The British ocean liner RMS Lusitania, famous for its luxurious accommodations and speed capability, primarily ferried people and goods across the Atlantic Ocean between the United States and Great Britain. On May 1, 1915, the Lusitania left port in New York for Liverpool to make her 202nd trip across the Atlantic. On board were 1,959 people, 159 of whom were Americans.
Since the outbreak of World War I, ocean voyage had become dangerous. Each side hoped to blockade the other, thus preventing any war materials getting through. German U-boats stalked British waters, continually looking for enemy vessels to sink.
All ships headed to Great Britain were instructed to be on the lookout for U-boats and take precautionary measures such as travel at full speed and make zigzag movements.
Unfortunately, on May 7, 1915, Captain William Thomas Turner slowed the Lusitania down because of fog and travelled in a predictable line.
Approximately 14 miles off the coast of southern Ireland at Old Head of Kinsale, neither the captain nor any of his crew realized that the German U-boat, U-20, had already spotted and targeted them. At 1:40 pm, it launched a torpedo, which hit the starboard side of the Lusitania. Almost immediately, another explosion rocked the ship.
At the time, the Allies thought the Germans had launched two or three torpedoes to sink the Lusitania. However, the Germans say their U-boat only fired one torpedo. Many believe the second explosion was caused by the ignition of ammunition hidden in the cargo hold. Others say that coal dust, kicked up when the torpedo hit, exploded. No matter what the exact cause, it was the damage from the second explosion that sank the ship.
The Lusitania sunk within 18 minutes. Though there had been enough lifeboats for all passengers, the severe listing of the ship while it sank prevented most from being launched properly. Of the 1,959 people on board, 1,198 died. The toll of civilians killed in this disaster shocked the world.
Clinging to wreckage
Understandably there was absolute outrage. It was probably the final catalyst that brought America into the war. It prompted a huge recruitment campaign in Ireland. "The Hun was murdering Irish people in the very waters of Cork," was the drumbeat of the propaganda of the day, fanned by an increasingly nervous Britain as Irish nationalism was gaining momentum, and stopping many young men from taking the King's shilling.
Coming only three years after the sinking of the Titanic, there was an insatiable market for sea tragedies. The newspapers of the time had a field day. A fascinating account, including gruesome first-hand reports of capsizing lifeboats as people frantically abandoned ship, throwing everyone into the sea, of people clinging to wreckage, unfortunate children and parents screaming as they desperately tried to tie on lifejackets, and, above all, the terrible noise as the ship broke up and rose Titanic-like out of the sea above the struggling and terrified bodies below her, was dramatically described in Senan Moloney’s Lusitania, an Irish Tragedy published some years ago. Passengers who were in their cabins or just finishing lunch, were flung off their feet and subjected to an immediate roulette of life and death.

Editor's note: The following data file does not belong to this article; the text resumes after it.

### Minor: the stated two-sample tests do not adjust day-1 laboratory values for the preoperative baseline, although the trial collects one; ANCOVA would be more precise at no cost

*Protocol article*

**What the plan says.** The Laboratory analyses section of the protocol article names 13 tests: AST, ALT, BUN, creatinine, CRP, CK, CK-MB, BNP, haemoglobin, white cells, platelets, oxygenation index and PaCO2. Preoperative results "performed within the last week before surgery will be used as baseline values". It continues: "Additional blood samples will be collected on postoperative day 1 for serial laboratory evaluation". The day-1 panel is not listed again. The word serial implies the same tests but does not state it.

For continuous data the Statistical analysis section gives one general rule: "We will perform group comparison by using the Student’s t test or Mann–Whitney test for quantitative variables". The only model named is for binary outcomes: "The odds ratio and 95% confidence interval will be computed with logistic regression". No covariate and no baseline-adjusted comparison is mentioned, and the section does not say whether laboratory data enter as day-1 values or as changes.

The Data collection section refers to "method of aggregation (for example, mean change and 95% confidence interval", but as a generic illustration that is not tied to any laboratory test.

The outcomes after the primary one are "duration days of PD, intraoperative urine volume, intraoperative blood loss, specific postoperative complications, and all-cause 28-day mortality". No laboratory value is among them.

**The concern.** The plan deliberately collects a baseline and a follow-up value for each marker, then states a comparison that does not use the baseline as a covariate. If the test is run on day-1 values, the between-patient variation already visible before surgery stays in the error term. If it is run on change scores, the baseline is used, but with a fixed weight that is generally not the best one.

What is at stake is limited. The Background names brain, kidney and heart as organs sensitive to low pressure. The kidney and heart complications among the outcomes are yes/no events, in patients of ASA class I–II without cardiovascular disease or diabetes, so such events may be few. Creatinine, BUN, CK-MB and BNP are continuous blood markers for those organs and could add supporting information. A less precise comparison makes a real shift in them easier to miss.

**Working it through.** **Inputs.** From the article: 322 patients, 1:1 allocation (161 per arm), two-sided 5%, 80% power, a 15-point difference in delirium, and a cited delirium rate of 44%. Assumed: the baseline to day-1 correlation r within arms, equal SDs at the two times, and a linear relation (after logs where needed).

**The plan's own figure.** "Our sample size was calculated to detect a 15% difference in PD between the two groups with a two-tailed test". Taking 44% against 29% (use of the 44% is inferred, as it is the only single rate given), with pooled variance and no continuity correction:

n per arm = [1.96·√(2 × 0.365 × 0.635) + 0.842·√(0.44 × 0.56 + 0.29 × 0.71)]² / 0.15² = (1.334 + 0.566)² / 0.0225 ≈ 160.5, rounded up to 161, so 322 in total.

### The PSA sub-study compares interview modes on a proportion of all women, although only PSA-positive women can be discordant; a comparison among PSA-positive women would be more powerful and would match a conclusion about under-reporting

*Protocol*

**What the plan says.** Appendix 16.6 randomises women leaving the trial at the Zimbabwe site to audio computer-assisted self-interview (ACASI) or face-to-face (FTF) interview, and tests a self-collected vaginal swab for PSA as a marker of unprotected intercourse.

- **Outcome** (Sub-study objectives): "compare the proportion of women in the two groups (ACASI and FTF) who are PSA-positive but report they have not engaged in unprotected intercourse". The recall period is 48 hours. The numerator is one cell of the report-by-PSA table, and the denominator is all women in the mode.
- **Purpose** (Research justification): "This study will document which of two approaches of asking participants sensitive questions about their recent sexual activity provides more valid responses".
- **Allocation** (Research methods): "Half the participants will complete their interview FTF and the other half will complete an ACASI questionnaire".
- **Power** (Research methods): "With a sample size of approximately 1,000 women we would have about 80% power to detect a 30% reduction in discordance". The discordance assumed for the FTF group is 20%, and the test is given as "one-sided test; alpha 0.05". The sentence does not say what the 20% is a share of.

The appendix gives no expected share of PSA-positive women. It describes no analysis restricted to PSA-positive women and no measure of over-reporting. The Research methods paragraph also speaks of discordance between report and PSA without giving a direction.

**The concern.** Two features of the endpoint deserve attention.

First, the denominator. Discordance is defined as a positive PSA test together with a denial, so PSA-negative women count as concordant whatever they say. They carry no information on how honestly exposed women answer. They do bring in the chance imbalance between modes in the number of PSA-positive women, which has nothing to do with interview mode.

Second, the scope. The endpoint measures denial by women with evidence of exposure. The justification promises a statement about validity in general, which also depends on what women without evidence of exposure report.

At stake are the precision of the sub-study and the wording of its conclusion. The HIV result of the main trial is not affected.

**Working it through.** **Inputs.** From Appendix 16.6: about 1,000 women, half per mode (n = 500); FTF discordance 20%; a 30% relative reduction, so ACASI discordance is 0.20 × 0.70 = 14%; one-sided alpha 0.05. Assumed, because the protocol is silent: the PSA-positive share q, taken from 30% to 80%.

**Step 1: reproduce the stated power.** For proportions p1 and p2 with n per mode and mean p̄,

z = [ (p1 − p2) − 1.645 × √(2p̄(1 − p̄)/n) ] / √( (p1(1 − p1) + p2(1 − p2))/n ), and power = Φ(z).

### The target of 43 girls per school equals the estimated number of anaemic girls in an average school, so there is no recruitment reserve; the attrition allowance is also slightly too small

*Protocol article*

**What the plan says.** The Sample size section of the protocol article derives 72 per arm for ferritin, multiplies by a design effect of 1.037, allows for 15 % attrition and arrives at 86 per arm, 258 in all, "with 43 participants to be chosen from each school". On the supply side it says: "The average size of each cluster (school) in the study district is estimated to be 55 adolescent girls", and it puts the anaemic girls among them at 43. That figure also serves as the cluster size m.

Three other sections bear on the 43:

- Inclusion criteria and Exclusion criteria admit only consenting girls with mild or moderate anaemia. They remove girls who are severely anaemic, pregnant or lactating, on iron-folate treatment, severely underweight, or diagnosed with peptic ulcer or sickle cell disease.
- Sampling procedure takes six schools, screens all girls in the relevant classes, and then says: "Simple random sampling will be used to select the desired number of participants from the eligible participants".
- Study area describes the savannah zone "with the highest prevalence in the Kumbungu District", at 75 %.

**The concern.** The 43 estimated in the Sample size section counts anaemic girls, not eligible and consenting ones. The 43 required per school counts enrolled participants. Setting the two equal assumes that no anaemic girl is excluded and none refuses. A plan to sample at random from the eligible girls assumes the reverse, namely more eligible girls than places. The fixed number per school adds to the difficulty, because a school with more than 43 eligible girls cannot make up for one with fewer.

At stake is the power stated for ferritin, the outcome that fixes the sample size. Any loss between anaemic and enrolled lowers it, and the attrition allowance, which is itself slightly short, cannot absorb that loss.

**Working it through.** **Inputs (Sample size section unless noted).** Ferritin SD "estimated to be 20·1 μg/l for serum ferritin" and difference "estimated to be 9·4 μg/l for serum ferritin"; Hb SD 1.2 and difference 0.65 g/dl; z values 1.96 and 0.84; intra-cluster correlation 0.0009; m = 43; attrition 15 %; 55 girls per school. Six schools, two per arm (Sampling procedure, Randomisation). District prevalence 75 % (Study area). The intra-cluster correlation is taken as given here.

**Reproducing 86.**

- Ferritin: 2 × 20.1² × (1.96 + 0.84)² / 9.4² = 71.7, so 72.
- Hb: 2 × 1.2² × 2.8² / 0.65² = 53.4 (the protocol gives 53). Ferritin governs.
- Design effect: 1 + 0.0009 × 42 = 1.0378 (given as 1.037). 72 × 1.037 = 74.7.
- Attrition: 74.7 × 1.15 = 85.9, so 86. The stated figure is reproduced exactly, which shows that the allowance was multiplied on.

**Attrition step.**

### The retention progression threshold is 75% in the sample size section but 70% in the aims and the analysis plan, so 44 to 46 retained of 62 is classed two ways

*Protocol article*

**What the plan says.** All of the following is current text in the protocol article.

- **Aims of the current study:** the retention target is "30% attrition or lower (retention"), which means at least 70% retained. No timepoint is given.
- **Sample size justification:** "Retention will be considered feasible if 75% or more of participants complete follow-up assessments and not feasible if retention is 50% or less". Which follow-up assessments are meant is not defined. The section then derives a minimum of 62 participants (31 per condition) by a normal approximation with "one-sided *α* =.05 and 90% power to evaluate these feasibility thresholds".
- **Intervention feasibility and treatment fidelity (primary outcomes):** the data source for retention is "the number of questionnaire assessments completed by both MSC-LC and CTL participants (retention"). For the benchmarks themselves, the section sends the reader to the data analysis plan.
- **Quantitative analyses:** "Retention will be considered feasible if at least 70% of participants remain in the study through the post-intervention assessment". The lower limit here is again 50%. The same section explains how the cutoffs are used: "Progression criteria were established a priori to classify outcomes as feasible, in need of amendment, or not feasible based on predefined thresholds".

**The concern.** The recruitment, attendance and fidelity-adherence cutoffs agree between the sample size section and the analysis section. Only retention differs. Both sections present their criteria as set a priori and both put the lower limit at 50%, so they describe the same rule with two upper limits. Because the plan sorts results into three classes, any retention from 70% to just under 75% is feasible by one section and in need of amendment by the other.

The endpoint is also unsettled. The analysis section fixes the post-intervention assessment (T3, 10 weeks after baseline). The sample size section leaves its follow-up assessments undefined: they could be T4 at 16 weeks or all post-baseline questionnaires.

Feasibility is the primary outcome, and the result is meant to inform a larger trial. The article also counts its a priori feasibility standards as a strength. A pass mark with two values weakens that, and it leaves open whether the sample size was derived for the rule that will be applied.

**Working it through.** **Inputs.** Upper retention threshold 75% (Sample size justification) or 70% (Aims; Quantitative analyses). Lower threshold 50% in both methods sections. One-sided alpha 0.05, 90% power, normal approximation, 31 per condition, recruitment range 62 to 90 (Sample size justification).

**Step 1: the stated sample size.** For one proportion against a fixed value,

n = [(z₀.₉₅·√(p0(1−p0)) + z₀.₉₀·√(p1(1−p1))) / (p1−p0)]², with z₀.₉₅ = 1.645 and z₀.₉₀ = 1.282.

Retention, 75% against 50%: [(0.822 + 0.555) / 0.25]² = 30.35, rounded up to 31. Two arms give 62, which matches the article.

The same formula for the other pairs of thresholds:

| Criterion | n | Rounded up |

Galway victims included Annie Kelly, of Newgrove, Mountbellew, who was returning to Ireland, having been refused entry to New York due to ill health (and I will try to tell her story next week ). Other Galway victims included Bessie Hare (27 ), from Dublin Road, Tuam, Co Galway, who was comfortably living and working in New York, but was going home to visit her ailing father.*
Marie Kelly (32 ) from Cloosh, Kinvara, was also on her way home to visit her father when she lost her life, and was buried with Bessie in the common grave at Old Church cemetery in Queenstown, now Cobh. There is a plaque to Marie on the wall at Doorus church today. Mrs Nellie Woolven was brought home by her family and buried at Kilronan, Inishmore. On July 11, the remains of one man, little more than a skeleton as it was picked clean by sea birds and fish, was washed ashore at Cleggan, Co Galway, a considerable distance from Kinsale. He was identified as probably American by his clothes, and buried at the local Ballinakill graveyard.
Next week: Annie Kelly and her quest for love
NOTES: * No doubt because of her welcome financial contributions to the family in Tuam, her brother Willie sought compensation for her loss. The Cunard line made one excuse after another to avoid payment; and it wasn't until 1925 that the Hare family finally abandoned their fruitless request.